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Impacts of consumers' electricity price misperceptions


  • Baikowski, Martin


Empirical findings indicate that a large share of households misperceives electricity prices and is not able to make deliberate choices in energy service consumption, which leads to biased consumption decisions and thus to inefficient energy use. To investigate the impact of misperceived electricity prices on the derived demand for electricity, the economy and domestic CO2 emissions, we make use of a computable general equilibrium (CGE) model. The model allows us to take the narrow interweaving of production and consumption sectors into account to investigate the repercussions on supply and demand in Germany and Europe. Providing information on electricity prices or the most efficient utilisation can stimulate reductions in electricity consumption if households are aware of possible trade-offs. However, if consumers perceive the electricity price to be much higher than it actually is, providing information on the true electricity price might turn out to be counter-productive in terms of electricity consumption and domestic CO2 emissions.

Suggested Citation

  • Baikowski, Martin, 2018. "Impacts of consumers' electricity price misperceptions," CAWM Discussion Papers 105, University of Münster, Center of Applied Economic Research Münster (CAWM).
  • Handle: RePEc:zbw:cawmdp:105

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    References listed on IDEAS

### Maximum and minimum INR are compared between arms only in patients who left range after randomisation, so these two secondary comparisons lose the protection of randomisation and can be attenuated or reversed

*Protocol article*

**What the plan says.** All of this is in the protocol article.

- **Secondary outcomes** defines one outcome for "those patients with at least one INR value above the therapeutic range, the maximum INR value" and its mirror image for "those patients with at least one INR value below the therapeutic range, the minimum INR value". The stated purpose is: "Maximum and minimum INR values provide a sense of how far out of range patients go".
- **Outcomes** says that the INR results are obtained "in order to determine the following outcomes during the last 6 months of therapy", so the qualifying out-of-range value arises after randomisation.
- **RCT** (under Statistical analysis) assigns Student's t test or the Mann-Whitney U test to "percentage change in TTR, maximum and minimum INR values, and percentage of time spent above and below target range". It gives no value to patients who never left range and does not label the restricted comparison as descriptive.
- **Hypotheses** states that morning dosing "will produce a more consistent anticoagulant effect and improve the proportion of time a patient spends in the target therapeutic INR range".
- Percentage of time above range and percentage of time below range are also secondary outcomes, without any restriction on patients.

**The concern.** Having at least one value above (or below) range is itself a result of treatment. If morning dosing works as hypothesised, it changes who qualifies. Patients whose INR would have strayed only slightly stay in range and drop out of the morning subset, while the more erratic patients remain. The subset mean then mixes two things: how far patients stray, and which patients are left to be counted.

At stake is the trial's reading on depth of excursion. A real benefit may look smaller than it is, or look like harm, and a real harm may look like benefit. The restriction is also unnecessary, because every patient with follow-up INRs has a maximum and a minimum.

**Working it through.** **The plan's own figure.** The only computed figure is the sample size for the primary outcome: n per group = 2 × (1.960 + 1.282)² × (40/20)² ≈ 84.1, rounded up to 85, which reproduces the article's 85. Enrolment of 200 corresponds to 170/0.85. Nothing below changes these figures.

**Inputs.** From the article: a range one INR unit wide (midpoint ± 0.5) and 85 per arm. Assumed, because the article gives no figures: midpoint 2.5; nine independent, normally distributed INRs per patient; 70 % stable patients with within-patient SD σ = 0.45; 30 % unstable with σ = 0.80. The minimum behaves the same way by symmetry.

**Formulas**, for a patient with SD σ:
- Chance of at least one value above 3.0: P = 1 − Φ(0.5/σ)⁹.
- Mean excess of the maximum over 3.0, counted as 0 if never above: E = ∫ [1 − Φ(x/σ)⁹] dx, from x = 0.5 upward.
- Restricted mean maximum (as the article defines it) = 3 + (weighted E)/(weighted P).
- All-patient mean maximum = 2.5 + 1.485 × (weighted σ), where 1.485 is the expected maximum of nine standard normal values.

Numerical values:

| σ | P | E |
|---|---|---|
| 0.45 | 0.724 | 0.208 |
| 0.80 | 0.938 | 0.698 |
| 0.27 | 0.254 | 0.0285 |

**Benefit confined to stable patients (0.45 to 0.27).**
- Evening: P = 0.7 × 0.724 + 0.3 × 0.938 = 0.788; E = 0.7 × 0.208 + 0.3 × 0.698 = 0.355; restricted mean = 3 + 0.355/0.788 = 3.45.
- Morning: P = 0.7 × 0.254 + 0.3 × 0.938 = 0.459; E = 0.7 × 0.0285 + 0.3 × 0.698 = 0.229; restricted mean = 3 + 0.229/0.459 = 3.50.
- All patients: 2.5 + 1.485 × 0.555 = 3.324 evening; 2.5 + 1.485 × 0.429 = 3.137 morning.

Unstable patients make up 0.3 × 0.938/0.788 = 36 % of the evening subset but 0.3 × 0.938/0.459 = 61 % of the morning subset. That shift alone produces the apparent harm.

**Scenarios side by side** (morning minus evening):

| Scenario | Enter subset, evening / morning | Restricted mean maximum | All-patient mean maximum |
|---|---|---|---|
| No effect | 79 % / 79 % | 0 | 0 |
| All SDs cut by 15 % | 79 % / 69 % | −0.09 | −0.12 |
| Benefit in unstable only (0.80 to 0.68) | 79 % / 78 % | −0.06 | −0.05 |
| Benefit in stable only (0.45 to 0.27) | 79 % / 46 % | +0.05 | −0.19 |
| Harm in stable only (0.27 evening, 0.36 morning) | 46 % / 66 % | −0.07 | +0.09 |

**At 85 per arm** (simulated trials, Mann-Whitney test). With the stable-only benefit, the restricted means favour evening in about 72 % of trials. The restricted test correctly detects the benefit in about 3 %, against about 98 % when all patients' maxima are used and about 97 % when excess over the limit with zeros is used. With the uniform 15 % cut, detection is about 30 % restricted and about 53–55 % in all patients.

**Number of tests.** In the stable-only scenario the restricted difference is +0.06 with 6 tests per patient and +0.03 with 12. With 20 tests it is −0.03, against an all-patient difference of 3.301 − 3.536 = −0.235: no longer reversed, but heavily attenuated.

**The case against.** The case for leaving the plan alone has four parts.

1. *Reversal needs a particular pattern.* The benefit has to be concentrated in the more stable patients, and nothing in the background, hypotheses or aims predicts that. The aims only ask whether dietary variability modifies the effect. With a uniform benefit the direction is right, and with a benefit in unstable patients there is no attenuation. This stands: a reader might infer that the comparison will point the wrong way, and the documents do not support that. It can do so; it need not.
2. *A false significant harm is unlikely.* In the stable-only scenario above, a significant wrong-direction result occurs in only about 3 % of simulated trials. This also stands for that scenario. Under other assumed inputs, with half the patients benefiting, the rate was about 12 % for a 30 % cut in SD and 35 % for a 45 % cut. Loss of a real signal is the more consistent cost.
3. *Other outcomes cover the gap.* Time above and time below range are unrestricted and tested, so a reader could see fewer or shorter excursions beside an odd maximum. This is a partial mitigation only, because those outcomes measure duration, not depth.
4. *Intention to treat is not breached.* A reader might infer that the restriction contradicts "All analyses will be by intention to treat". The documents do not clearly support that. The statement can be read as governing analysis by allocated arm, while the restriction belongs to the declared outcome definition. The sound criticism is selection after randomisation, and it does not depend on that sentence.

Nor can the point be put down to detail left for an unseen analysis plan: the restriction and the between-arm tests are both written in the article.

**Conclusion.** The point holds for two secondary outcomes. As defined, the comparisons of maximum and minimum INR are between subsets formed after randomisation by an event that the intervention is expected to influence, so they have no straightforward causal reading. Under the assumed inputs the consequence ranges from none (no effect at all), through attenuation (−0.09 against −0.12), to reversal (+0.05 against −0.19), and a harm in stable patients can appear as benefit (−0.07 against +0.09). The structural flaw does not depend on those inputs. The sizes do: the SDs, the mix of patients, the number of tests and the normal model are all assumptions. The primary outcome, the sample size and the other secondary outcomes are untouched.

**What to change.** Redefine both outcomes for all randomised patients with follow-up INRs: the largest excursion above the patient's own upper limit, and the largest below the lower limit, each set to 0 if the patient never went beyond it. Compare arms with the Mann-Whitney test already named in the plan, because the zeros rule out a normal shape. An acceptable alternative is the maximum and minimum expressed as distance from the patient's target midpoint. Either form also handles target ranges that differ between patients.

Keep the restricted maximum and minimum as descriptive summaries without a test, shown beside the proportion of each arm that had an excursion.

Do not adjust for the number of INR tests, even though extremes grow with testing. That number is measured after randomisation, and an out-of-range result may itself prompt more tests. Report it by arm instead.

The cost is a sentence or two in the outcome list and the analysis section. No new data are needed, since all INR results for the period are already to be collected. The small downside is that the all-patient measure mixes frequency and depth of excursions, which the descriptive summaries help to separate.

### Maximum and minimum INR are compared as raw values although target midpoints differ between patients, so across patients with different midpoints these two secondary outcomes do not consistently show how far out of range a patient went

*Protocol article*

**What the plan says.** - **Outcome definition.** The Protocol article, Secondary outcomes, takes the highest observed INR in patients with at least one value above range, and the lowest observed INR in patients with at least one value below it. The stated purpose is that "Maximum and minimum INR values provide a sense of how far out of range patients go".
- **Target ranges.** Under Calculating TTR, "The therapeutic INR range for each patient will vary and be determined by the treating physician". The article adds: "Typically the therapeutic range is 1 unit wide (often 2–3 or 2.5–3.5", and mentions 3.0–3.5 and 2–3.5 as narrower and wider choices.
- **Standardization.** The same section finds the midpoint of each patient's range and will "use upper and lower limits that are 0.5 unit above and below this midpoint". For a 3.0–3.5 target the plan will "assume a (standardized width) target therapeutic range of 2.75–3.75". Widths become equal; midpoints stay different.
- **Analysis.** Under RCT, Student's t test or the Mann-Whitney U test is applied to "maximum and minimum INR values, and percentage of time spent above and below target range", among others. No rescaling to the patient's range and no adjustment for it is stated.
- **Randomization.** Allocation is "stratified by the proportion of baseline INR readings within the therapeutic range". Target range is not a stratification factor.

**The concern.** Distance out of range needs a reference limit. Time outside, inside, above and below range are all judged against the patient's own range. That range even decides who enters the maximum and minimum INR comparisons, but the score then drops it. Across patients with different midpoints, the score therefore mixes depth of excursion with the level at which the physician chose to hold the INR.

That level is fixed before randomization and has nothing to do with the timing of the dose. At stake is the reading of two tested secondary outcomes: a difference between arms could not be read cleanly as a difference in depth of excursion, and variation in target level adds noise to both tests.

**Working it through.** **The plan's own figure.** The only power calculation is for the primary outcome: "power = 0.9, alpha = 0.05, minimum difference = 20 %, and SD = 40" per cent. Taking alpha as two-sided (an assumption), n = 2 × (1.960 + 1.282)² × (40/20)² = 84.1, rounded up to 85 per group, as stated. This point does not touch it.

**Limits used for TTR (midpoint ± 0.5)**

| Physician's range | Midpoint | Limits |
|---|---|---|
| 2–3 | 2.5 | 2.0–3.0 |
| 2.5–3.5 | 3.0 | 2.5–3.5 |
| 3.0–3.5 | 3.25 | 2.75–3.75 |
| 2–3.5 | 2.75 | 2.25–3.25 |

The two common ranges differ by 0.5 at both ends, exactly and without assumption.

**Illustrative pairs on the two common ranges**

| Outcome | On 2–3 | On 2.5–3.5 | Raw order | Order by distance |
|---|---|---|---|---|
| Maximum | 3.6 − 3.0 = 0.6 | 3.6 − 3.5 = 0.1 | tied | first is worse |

1. Blasch, Julia & Boogen, Nina & Filippini, Massimo & Kumar, Nilkanth, 2017. "Explaining electricity demand and the role of energy and investment literacy on end-use efficiency of Swiss households," Energy Economics, Elsevier, vol. 68(S1), pages 89-102.
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    8. Tatyana Deryugina & Alexander MacKay & Julian Reif, 2020. "The Long-Run Dynamics of Electricity Demand: Evidence from Municipal Aggregation," American Economic Journal: Applied Economics, American Economic Association, vol. 12(1), pages 86-114, January.
    9. Hunt Allcott & Todd Rogers, 2014. "The Short-Run and Long-Run Effects of Behavioral Interventions: Experimental Evidence from Energy Conservation," American Economic Review, American Economic Association, vol. 104(10), pages 3003-3037, October.
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    More about this item


    residential energy consumption; energy efficiency; behavioural inefficiency; electricity price misperception; consumer inattention;

    JEL classification:

    • D58 - Microeconomics - - General Equilibrium and Disequilibrium - - - Computable and Other Applied General Equilibrium Models
    • Q41 - Agricultural and Natural Resource Economics; Environmental and Ecological Economics - - Energy - - - Demand and Supply; Prices
    • Q43 - Agricultural and Natural Resource Economics; Environmental and Ecological Economics - - Energy - - - Energy and the Macroeconomy

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